People Aren't Warming Up to the Self-Driving Cars Idea, Two-Year Study Shows

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If you take a step back for a short while and look at the current direction the automotive industry is headed in, you might find a rather odd picture unfolding in front of you.
Everybody seems hell-bent on making the best autonomous car, with Silicon Valley jumping into the fray as well. Nobody's talking about V8 engines anymore, not even about downsizing and supercharging. It's only about sensors, LIDAR, cameras and the artificial intelligence to make sense of it all. And why is that? Well, certainly not because the public demands it, as this study from the University of Michigan shows.

The survey was carried over a period of two years, which should reveal some interesting trends about how people's acceptance of autonomous cars evolved during this time. And so it does, only the trend isn't what you might expect. Instead of becoming more and more at ease with the idea of leaving an AI to handle the car's controls, drivers have continued to show the same levels of reluctance throughout the whole duration of the study.

The research is divided into two segments, one for the semi-autonomous vehicles and the other for fully autonomous cars. The former are met with a little less circumspection than the latter, but the differences aren't as great as one would imagine. For example, over four in five people would prefer not to ride in fully autonomous vehicles, while 46 percent of drivers would prefer to use a car with no self-driving capabilities over with partial or full self-driving technology if given the choice.

The ones the most open to the idea are the young drivers, but even for them, the percentages are still low. Just 19 percent of those aged between 18 and 29 said they would prefer fully autonomous cars, with the percentage dropping to 9.6 for drivers aged over 60. The only age interval where people who would favor fully autonomous cars over non-autonomous ones is that of drivers ages 30 to 44: 43 percent compared to 35 percent.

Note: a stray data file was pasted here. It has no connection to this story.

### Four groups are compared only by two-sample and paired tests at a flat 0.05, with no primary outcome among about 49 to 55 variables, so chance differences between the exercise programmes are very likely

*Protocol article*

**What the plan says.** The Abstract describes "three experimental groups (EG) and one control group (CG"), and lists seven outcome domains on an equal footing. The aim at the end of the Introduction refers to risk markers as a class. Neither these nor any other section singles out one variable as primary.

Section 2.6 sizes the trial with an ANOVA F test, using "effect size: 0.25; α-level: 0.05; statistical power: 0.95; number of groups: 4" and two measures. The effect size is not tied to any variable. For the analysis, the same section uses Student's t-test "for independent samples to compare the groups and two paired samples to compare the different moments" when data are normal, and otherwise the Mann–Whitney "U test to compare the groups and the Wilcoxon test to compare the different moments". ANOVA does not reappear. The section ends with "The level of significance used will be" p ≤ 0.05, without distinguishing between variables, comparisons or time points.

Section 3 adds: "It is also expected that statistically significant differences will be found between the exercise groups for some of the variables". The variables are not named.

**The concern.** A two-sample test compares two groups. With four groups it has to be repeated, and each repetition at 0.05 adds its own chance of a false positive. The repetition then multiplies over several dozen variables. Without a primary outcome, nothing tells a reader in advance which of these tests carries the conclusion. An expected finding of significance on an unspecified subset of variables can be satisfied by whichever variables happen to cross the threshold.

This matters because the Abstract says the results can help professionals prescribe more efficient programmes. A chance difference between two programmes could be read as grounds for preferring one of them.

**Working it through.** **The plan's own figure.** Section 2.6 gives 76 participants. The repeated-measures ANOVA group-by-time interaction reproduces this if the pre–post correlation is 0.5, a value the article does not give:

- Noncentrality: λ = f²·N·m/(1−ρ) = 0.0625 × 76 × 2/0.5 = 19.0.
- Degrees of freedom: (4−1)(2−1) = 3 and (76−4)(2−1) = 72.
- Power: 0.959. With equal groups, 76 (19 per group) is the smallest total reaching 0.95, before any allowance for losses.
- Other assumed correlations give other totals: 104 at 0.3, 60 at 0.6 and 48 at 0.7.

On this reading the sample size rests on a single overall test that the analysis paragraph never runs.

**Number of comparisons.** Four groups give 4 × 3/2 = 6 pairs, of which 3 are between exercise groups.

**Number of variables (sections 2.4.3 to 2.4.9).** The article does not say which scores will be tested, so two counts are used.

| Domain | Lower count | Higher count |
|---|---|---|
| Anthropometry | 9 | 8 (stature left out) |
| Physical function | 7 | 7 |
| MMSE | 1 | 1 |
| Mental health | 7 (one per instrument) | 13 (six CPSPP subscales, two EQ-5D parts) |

One major theme we have seen across these surveys is the strong desire to retain some ability to control the self-driving vehicle -- nearly everyone still wants traditional driver controls available,” one of the researchers told Automotive News. “It seems that giving up control is one of the major issues when it comes to acceptance of these vehicles.”

He was referring to the worryingly low percentages of those who say they would trust a fully autonomous vehicle: only 9.7 percent said they had no concerns about it, with 37 percent opting for "very concerned," 29 percent for "moderately concerned," and 24 percent "slightly concerned." That just goes to show that while the companies need to work on the technology, they also need to work with their client's minds. And this issue might prove even more difficult - or at least more time consuming - than the first.
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About the author: Vlad Mitrache
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"Boy meets car, boy loves car, boy gets journalism degree and starts job writing and editing at a car magazine" - 5/5. (Vlad Mitrache if he was a movie)
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